Arlington Valley & Gillespie Dam, Maricopa County, AZ

February 15, 2015
Today, I traveled with a local Audubon group to the flat agricultural land that lies about forty miles west of Phoenix.  The wet muddy conditions that existed when I birded there on January 31st were dried up, for the most part, but some roads dried into deep ruts that still deterred our passenger cars from exploring spots along them.
Although it was not overcast with heavy dark clouds today, white clouds filled about 80% of the sky and the air was slightly hazy.  Haze has a way of eating its way into photographs by fuzzing lines that should be sharp and clear; I didn't realize the pictures I was taking would be so compromised. The haze appeared to be in the distance, but it was right with us all the time.

Lying out among all the large flat plots of alfalfa and kale and cattle farms are a few farm ponds.  Gravel is pushed up into berms around them.  We were surprised to find two of the "field" birds on one of the gravel mounds: an American Pipit and a Horned Lark giving us great views.  Interestingly, a half dozen American Coots were out of the pond foraging in the gravel beside the road.

American Pipit and Horned Lark 
 We saw a good combination of small birds and raptors.  A Red-tailed Hawk was close enough on a light standard that I was able to get a half-decent photo.
Red-tailed Hawk
 Red-tailed Hawks are numerous throughout the USA and our western population has the most variety or "morphs" of this species.  Below is a distant photo of a very uncommon Harlan's light-morph adult, showing its white tail.
Adult Harlan's light morph Red-tailed Hawk
 In Arizona, we can find both the Western Meadowlark and a Southwestern form of Eastern Meadowlark.  The photo below shows an adult Eastern (or Lilian's as the Southwest form is called) in breeding plumage.  It's very light cheek and stripes along the flank (instead of blotchy marks) help in differentiating it from the Western Meadowlark.  Songs of each species are also different.
Adult breeding Eastern (Lilian's) Meadowlark

Horned Lark 

American Pipit
While our group of six birders was busy looking through a lot of Black and Turkey Vultures in a leafless tree, one of our group spotted a different bird in another tree.  Wow!  For me, this was the best sighting of the day - a White-tailed Kite!  It's a small slender hawk with a pearl gray back and very black shoulders that contrast sharply with the overall whiteness of the rest of the bird!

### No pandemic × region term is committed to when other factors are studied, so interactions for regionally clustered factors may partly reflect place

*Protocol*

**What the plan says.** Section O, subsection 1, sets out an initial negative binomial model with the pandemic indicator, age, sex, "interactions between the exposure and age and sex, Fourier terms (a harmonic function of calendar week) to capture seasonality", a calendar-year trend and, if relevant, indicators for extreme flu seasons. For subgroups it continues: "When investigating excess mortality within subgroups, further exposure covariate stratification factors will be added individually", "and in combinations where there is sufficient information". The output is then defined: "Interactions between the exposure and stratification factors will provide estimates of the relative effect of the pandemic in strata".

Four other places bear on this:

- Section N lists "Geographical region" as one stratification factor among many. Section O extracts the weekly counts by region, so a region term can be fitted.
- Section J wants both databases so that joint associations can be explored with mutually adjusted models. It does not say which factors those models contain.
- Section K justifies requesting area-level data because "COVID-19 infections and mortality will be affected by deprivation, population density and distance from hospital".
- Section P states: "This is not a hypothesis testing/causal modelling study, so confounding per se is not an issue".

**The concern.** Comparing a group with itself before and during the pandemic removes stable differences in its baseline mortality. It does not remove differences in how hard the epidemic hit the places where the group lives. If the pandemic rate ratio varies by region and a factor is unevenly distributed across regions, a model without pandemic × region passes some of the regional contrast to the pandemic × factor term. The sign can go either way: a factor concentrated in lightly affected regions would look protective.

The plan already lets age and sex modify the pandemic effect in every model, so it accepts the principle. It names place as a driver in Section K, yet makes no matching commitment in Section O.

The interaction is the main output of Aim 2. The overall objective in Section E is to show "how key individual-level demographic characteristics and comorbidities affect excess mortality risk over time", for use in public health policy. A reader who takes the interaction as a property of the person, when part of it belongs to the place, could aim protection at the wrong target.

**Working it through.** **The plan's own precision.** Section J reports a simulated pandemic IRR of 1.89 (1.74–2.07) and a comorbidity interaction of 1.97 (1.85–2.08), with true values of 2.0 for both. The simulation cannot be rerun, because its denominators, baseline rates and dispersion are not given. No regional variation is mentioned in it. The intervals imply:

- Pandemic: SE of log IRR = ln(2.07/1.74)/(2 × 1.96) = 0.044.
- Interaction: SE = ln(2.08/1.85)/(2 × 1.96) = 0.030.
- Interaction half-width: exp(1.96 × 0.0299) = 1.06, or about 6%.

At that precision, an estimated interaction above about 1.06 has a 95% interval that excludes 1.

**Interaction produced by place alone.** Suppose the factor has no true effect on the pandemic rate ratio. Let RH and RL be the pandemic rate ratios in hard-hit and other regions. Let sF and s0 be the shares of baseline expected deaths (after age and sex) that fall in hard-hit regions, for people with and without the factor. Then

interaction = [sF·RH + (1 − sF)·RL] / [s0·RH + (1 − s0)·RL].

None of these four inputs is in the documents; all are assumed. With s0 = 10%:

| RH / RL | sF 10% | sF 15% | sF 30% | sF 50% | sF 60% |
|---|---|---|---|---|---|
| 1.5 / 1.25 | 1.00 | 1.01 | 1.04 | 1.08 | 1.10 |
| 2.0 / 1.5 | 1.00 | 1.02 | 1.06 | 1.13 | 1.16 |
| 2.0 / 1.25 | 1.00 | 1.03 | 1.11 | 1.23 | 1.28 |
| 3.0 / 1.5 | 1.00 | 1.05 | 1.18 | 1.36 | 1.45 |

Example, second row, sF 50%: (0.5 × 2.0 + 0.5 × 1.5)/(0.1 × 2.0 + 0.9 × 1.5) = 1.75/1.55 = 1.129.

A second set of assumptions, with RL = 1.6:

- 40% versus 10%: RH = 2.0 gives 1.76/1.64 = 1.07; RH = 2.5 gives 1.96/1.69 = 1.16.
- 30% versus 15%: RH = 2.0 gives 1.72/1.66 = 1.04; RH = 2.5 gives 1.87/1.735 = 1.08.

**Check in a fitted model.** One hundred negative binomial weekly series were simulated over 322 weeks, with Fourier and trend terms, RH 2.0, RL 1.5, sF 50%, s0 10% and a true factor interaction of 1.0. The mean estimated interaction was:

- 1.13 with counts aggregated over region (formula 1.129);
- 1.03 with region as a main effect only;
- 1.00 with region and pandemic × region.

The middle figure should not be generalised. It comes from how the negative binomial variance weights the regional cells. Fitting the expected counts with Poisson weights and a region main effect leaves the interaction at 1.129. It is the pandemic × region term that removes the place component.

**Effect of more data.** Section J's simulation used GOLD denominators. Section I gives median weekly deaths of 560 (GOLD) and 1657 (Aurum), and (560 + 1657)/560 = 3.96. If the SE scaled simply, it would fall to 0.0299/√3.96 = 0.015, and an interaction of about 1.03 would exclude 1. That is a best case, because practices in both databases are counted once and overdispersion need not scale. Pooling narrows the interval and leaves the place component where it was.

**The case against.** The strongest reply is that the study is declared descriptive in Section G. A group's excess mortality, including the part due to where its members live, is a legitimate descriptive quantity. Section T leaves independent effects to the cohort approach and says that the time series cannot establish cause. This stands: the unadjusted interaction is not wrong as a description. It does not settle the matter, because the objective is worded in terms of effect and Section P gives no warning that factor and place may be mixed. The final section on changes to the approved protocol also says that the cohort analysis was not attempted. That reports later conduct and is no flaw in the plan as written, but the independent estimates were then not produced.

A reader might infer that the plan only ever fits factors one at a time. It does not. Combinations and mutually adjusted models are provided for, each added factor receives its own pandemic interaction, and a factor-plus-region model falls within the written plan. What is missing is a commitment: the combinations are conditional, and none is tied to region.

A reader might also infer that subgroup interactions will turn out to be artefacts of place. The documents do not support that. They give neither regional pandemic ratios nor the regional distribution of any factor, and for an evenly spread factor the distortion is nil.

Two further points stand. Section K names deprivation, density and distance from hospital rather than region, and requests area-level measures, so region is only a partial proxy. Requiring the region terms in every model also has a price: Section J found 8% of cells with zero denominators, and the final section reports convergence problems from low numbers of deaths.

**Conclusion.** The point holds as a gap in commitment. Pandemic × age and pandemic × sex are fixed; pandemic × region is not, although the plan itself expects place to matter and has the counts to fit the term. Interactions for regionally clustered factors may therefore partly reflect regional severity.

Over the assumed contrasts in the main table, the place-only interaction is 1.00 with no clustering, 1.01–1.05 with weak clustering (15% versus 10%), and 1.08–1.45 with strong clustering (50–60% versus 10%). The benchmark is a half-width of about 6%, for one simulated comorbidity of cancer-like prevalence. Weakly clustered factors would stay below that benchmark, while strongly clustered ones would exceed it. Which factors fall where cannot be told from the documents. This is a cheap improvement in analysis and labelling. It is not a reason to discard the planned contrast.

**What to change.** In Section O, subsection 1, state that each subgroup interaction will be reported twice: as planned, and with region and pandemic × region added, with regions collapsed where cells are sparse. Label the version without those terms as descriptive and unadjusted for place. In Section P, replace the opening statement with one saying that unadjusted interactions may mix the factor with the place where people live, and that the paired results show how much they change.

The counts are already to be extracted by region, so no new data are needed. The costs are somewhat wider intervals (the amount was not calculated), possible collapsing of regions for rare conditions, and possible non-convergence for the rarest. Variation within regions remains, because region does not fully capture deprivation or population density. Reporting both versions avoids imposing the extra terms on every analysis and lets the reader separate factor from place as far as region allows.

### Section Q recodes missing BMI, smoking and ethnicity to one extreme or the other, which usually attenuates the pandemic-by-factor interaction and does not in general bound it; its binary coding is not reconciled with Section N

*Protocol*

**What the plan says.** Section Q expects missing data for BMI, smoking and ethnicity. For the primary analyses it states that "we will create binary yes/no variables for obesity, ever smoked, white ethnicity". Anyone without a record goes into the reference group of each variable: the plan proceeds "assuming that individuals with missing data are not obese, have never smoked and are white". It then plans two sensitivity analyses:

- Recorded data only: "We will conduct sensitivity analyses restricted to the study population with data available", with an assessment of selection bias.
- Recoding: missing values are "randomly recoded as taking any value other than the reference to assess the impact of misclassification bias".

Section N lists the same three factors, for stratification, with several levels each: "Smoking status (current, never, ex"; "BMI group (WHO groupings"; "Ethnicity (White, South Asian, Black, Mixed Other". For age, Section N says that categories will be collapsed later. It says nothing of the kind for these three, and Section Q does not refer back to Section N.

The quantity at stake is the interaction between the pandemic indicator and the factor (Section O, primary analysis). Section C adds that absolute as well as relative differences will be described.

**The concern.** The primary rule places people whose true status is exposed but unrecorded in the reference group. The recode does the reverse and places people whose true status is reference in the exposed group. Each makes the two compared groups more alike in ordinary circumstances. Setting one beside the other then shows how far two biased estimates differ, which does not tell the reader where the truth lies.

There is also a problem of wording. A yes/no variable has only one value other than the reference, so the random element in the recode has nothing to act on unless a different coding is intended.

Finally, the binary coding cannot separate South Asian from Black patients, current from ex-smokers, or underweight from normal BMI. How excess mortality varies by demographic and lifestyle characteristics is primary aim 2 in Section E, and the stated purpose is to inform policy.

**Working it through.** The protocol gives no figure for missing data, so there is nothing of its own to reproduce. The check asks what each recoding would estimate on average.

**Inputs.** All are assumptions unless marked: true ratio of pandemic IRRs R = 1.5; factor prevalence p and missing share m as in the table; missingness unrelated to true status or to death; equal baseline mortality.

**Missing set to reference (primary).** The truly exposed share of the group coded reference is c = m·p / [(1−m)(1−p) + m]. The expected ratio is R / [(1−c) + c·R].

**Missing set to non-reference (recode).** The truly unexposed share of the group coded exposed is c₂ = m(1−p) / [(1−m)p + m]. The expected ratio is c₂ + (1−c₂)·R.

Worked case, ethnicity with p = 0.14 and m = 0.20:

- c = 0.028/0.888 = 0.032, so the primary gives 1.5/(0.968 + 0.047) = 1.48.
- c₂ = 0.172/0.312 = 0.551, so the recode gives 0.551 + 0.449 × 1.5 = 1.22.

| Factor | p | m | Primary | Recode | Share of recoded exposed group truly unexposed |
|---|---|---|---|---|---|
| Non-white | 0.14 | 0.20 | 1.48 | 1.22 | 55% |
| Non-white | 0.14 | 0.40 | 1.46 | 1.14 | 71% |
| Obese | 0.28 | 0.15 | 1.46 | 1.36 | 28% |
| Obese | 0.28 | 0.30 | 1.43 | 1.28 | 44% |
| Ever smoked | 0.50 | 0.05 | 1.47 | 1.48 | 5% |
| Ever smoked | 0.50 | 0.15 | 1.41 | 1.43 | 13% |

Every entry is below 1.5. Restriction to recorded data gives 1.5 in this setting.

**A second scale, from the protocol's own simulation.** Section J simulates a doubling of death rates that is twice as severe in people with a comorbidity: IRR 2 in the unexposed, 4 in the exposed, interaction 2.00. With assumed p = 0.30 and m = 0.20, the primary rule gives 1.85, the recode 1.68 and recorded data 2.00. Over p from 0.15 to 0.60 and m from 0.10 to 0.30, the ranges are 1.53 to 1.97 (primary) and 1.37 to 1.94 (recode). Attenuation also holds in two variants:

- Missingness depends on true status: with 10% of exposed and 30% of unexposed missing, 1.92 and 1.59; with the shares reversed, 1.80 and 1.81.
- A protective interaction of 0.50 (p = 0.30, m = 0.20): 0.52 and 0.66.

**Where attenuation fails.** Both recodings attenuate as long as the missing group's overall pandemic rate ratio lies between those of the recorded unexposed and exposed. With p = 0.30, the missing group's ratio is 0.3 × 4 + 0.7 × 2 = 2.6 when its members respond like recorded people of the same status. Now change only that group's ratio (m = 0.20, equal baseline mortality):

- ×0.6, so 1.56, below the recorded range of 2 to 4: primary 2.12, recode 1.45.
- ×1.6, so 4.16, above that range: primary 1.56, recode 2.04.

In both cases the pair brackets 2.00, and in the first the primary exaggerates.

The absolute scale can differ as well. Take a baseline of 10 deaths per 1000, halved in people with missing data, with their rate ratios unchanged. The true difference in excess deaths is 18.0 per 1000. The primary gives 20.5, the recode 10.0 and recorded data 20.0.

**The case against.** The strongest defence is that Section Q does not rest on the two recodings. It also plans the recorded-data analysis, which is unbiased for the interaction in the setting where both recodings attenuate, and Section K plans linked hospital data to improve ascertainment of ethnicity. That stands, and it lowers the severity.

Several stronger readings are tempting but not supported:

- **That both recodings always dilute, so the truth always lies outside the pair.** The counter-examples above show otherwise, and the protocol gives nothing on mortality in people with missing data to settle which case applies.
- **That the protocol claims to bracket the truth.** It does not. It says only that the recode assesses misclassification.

White-tailed Kite
Among its preferred habitats, are open agricultural fields and grasslands.  I once saw one of these falcon-shaped hawks "kiting" i.e., hovering high for a long time over a single spot before it dropped down for its prey.  During the time we observed this Kite, it was emitting a thin, high whistle.  Soon, a second White-tailed Kite arrived and perched on a limb across from the one above.  The photo of the two of them together was too fuzzy to post. 

Several of us had never visited the Gillespie Dam area nearby so we finished up our day of birding there.  The concrete gravity dam on the Gila River was built by a local rancher for irrigation purposes in the early 1920s.  About six years later, the Highway Department constructed a steel-truss bridge over the river which is still in use and is how we crossed the Gila River.

Theona, Lois, Veronica, Claudia and Babs
The Dam is on the National Historic Register
Among the 46 species we saw in five hours of birding were some very awesome birds. A Ferruginous Hawk, our largest buteo, was the first raptor we sighted at the ag fields and the Harlan's light morph Red-tailed Hawk mentioned above was a rare find.  Our leader knew where to look and we were lucky that it was out and about.

We counted a total of sixty Sandhill Cranes foraging at the rear of some of the agricultural fields, with the adult cranes standing tall showing their red caps and rear "bustle".   This is not a destination location to see Sandhills, but there they were!

As we returned eastward on Fremont Road, we had stopped to scan some fields and mesquite trees when several very large flocks of White-fronted Ibis flew over.   With several of us counting the three separate flocks, we arrived at the grand number of 158 birds!!

Five Burrowing Owls were spotted along canals as we traveled the farm roadways, adding to my delight for yet another good day in the field.

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